Italy Is Not Greece, But Getting Closer – Recent Industrialists Report Indicates Manufacturing Sector Overtaken By India, South Korea

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By Paolo von Schirach

June 9, 2011

WASHINGTON – The bad news from Europe is still about Greece. But Italy is a runner up. Not so much for its immediate fiscal problems, (rather well contained, at this stage); but because of its slow motion, but steady economic implosion, punctuated by the decline of its once buoyant manufacturing sector.

Gloomy analysis

The Centro Studi di Confindustria, a research outfit of the leading national confederation of Italian industrial groups, indicated in a recent report that Italy’s industrial production is almost at a stand still. “Italian industrial production is hovering around the levels of the Summer of 2010” –the report indicates. There is pitiful monthly growth of about 0.1%. Production is way below pre-crisis levels (-26.1%). Italy is a country “smashed by a violent recession and a slow recovery“.

Behind India and South Korea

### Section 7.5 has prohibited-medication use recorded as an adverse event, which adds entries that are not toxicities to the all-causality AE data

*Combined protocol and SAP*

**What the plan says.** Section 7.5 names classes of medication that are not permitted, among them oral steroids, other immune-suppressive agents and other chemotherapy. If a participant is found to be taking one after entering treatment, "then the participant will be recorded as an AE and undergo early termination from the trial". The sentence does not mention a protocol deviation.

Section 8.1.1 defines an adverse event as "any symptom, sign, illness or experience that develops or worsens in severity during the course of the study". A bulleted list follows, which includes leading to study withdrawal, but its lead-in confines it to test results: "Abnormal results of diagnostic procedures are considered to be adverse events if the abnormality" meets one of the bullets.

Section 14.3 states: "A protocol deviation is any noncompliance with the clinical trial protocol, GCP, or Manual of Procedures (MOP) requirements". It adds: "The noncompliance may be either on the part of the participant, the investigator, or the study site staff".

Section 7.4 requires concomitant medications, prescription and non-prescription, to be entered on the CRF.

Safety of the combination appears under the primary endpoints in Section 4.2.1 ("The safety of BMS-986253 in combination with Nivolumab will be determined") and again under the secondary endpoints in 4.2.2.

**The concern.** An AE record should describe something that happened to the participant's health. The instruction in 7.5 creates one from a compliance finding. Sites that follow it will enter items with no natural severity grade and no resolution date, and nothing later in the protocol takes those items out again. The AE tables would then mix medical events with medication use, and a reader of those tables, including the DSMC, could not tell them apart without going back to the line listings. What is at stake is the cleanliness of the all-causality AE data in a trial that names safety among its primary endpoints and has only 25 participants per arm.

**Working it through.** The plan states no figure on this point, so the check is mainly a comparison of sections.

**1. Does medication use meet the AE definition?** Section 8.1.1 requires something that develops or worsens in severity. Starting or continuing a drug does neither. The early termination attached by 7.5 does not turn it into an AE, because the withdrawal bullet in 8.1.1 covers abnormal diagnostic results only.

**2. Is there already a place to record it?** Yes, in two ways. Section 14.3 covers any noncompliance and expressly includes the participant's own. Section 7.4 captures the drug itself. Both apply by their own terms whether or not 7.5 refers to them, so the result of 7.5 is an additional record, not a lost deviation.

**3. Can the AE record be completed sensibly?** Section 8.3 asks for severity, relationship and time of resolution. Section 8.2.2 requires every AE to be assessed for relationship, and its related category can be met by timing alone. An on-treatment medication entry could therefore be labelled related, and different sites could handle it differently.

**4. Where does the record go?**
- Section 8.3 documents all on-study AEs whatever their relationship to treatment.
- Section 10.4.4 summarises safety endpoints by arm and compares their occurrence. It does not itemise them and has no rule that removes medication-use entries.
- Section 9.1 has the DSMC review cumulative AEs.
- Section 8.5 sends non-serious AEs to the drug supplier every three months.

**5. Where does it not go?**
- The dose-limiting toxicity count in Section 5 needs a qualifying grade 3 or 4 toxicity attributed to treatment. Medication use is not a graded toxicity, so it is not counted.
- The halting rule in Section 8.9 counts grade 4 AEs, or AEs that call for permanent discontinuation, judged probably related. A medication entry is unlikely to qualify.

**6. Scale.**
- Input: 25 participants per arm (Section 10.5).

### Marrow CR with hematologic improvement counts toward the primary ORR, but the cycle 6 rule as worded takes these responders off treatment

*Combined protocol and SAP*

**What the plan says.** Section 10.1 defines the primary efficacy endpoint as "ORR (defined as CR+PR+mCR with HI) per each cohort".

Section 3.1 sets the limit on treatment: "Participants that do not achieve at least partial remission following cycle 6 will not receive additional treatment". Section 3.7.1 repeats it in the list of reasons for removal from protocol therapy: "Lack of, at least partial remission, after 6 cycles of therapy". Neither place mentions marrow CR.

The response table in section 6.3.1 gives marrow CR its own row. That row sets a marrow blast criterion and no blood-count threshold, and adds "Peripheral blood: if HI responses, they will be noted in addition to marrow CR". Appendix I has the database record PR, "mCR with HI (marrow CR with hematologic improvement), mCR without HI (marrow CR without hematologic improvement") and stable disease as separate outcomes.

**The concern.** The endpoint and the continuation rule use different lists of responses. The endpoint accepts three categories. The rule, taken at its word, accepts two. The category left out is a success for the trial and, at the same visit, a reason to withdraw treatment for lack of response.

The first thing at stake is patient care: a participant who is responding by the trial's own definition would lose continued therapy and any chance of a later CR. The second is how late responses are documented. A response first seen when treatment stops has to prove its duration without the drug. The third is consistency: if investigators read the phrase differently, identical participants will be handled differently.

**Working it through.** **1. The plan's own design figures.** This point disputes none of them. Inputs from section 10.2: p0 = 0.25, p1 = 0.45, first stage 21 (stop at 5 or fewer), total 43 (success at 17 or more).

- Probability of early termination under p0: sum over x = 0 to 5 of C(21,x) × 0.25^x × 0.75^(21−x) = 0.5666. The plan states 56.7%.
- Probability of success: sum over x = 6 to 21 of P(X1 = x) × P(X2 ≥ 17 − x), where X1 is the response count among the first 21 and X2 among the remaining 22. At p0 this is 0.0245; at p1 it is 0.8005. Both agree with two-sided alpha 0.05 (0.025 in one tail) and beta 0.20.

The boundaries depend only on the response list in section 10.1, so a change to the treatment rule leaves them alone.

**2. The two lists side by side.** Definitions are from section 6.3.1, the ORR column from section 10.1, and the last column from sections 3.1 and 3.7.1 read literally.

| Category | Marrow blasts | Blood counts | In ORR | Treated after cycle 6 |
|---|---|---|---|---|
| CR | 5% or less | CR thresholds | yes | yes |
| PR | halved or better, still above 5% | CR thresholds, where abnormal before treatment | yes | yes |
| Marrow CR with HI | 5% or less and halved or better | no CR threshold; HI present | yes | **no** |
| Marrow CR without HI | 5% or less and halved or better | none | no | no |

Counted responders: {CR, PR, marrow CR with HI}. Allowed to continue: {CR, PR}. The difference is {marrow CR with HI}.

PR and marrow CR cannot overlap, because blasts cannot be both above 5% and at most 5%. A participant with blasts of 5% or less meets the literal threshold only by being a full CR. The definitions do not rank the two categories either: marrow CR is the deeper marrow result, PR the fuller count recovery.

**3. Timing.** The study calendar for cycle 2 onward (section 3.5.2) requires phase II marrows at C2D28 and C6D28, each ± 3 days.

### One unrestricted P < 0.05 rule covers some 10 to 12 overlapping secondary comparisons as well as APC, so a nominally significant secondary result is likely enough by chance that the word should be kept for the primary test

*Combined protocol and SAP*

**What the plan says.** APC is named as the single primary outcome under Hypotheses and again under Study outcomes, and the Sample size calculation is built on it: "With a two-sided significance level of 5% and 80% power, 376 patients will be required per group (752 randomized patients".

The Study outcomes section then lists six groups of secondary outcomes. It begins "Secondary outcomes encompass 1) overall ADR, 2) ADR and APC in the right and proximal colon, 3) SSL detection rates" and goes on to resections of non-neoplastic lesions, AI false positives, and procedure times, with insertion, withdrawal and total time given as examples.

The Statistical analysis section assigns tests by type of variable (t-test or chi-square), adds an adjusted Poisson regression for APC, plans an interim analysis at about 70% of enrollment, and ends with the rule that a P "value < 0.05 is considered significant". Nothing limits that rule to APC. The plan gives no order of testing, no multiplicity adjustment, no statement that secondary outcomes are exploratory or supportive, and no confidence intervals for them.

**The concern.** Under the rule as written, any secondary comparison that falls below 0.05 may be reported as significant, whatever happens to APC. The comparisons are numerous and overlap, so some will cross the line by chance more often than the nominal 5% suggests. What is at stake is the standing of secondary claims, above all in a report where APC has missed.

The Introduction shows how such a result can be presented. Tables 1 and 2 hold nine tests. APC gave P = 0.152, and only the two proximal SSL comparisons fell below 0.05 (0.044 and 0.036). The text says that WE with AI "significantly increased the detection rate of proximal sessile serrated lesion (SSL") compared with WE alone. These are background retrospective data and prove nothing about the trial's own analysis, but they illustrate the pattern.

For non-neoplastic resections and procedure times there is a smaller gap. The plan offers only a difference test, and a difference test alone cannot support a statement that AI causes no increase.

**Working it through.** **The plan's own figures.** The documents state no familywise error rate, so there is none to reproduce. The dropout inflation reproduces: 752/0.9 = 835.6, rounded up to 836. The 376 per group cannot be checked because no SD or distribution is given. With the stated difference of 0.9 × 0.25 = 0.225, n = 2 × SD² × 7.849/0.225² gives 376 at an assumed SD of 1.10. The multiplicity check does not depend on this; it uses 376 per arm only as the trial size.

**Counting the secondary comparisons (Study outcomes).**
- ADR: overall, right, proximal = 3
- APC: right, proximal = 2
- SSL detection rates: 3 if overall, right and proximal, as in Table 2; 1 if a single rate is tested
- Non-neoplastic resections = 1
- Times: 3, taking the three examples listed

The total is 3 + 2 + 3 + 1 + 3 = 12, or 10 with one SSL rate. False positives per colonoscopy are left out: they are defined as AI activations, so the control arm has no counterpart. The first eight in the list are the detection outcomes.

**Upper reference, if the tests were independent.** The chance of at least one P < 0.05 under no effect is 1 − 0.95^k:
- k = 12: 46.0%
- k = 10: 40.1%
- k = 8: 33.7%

Even worse, Italy lost two notches in world rankings of leading industrial powers. From number 5 it is now number 7, behind India and South Korea. With only 3.4% of global industrial production, Italy is now just a bit ahead of Brasil, a country growing at a much faster pace. Italy remains an industrial country. But the sector declined almost 17% in the last 3 years, a record fall among developed countries.

According to the research center Director, Luca Paolazzi, quoted in the Rome daily La Repubblica, Italian entreprenurs have to be three times as clever as their foreign counterparts ”in order to survive in such a non competitive environment”.

Long term, impossible to deal with Italy’s massive debt

While Giulio Tremonti, Italy’s Finance Minister, has been good at containing public expenditures during the financial crisis, thus preventing a fiscal collapse a-la-Greece, Italy’s public debt, now close to 125% of GDP, is one of the biggest in the world. Difficult to deal with it in ordinary circumstances. But no chance to keep financing it –let alone paying it back– with a diminished revenue base due to a collapsed industrial economy and manufacturing in free fall. It is not Greece, but it is not looking good.

And, down the line, this systemic industrial weakness spells more troubles for the Euro-zone.

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